Personal Representative Duties - Part 1



Video Transcript

Hi folks. Thanks for stopping by. My name is Greg Robinson. Today I’d like to discuss with you a last will and testament and the probate courts. The person who creates a will is typically called the testator. If you die having executed a will, it is said that you die testate. If you die without having executed a will, it is said that you die intestate. However, even if you die without having executed a will, the laws of the state in which you reside have a plan of distribution for you called statues of intestate distribution.

The will controls the assets in the decedent’s individual name. However, some types of assets, such as IRAs and life insurance policies, are governed by beneficiary designations. The beneficiary designation of a life insurance policy or the IRA would control not the terms of the bill.

The will is effective upon the death of the decedent. Many times people will call our office stating that their spouse is disabled and that the individual has executed a will. And they inquire whether or not they have the authority under the terms of the will to take certain action on the disabled persons behalf. Again, a will is only effective upon the death of an individual. A power of attorney is a document which gives an individual authority to act on his or her behalf if the individual should become incapacitated. If you have questions on powers of attorney, feel free to view our video on powers of attorney.

An individual who has the custody of the will has the duty to admit it to probate court upon the death of the decedent. Probate is actually a Latin word that means to prove. And in this case what we are proving is that the will is actually the will of the decedent.

Once the will is admitted to probate court, if there are assets in the decedents name that exceed 40,000 dollars, a personal representative will be appointed on behalf of the decedent. That personal representative is named in the testators will. Additionally, the testator, in his will, will typically dispense with having the personal representative by a bond and also allow the personal representative to serve independently, without being supervised by the probate court.

Once a personal representative has been appointed, he or she has a duty to inventory the assets of the estate, pay the debts of the decedent, and eventually distribute the assets to those individuals who are named under the decedents will. The advantage of having the will probated is that the personal representative is overseen by the probate court.

One of the disadvantages of probate court is that it is expensive. For example, the personal representative and the attorney are both paid on a graduated fee schedule. Another disadvantage of probate court is that it is time consuming. In Missouri we have both a six month and a one year statute of limitation, which must be satisfied before the assets can be distributed to the beneficiaries. Another disadvantage of probate court is that the assets, which are shown on the inventory, are a public record. Anyone can come down to probate court and review the inventory which has been filed by the personal representative.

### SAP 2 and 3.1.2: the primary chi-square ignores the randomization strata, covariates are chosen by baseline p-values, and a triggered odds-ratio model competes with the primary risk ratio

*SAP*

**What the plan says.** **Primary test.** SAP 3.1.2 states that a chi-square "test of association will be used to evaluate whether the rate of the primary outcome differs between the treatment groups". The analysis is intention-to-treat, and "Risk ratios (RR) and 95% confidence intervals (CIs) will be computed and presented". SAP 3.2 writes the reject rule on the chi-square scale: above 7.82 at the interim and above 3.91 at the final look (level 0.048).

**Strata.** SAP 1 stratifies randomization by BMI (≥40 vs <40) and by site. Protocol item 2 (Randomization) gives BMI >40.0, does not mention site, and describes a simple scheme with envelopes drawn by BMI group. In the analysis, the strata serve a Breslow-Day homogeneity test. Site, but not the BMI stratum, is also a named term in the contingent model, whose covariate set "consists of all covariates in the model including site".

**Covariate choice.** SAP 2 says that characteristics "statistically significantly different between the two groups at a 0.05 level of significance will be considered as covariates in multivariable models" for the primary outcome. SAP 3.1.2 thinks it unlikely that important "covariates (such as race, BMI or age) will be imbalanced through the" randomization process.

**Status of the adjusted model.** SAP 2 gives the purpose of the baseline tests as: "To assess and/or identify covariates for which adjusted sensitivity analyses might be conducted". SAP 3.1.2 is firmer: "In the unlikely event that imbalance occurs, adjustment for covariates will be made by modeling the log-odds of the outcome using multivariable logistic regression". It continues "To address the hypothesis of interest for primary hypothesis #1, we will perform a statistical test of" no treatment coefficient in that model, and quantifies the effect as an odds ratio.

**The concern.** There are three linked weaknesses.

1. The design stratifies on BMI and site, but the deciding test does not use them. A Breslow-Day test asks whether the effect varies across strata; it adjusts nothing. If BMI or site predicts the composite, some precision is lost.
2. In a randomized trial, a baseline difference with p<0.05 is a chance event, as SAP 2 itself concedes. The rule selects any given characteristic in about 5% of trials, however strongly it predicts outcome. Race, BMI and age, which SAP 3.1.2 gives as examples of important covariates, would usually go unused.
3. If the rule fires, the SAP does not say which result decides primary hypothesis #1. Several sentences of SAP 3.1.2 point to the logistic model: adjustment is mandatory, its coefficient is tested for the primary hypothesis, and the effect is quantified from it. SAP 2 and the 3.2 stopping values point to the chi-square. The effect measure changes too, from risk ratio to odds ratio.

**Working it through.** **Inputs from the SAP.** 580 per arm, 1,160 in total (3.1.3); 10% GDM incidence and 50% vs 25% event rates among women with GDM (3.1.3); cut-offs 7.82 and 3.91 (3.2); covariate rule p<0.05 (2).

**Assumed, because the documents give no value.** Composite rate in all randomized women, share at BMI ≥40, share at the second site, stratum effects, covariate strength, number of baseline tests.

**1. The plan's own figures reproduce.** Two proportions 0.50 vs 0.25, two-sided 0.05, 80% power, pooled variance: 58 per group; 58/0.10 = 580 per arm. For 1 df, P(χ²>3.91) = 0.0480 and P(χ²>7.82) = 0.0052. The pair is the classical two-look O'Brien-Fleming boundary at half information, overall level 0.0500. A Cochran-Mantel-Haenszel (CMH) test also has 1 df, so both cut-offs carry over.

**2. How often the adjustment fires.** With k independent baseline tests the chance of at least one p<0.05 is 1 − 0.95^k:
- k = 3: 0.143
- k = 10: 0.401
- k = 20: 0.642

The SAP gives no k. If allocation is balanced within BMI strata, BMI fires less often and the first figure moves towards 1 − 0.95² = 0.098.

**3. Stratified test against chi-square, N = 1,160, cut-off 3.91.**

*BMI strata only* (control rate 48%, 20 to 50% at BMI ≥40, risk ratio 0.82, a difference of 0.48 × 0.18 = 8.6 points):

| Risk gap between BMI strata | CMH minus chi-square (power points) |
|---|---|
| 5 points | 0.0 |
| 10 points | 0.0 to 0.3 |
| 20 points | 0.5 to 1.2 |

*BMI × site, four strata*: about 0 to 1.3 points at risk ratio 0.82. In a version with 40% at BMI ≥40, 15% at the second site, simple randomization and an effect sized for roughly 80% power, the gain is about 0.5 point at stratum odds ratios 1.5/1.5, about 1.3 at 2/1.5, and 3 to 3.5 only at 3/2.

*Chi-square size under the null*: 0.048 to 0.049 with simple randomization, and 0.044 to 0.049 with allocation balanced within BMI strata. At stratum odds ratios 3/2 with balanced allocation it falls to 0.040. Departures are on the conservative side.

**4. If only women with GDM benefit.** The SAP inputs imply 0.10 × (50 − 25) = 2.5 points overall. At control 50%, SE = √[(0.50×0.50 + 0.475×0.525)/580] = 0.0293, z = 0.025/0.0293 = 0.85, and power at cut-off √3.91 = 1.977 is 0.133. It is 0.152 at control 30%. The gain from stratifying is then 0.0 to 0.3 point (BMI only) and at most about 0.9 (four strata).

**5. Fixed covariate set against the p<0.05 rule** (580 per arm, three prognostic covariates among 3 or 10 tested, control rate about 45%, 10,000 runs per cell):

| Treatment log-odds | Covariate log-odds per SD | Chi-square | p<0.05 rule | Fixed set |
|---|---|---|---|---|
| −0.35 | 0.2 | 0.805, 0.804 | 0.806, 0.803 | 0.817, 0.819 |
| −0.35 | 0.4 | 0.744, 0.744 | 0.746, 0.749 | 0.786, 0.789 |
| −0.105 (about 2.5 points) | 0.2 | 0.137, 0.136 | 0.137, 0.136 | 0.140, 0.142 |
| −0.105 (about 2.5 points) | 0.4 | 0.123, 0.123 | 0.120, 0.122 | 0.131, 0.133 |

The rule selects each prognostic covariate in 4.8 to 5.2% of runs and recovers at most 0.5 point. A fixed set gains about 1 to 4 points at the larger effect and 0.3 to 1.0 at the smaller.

An easier way to pay the bills and transfer assets to the beneficiaries and avoid the probate process, is through the use of a living trust. If you have questions about living trust, feel free to view our video discussing same. If you have any questions on probate, feel free to give us a call. Thanks once again.

Meet Our Team

Schedule Appointment

Please use the form below to schedule your appointment online. PLEASE NOTE: A member of our staff will contact you to confirm your appointment date/time. Please schedule at least 1 day in advance. Thank you.

Office Location

Gregory E. Robinson, P.C.

1422 Elbridge Payne Rd

Suite #170

Chesterfield, MO 63017

TEL: 636-532-9500

Disclaimer

The choice of a lawyer is an important decision and should not be based solely on advertisements. Neither the Supreme Court of Missouri nor The Missouri Bar reviews or approves certifying organizations or specialist designations.

The information presented in this website by Gregory E. Robinson, P.C. is intended as general information and is not legal advice. You should contact an attorney to learn how the law applies to your specific situation. We welcome your phone calls as well as electronic inquiries.

Use of this web site, communicating through this web site or use of electronic email does not create an attorney-client relationship. Email is not a secure form of communication, please do not send confidential or sensitive information.

The information in this web site is not guaranteed to be correct, complete, or current. We make no warranty, expressed or implied, about the accuracy or reliability of the information at this website or at any other website to which this site is linked.

Images on the site include simulated portrayals of lawyers, clients, scenes and events.

The copyrights in all text, images, screens and other materials provided on this Site are owned by Gregory E. Robinson, P.C., and/or by third parties.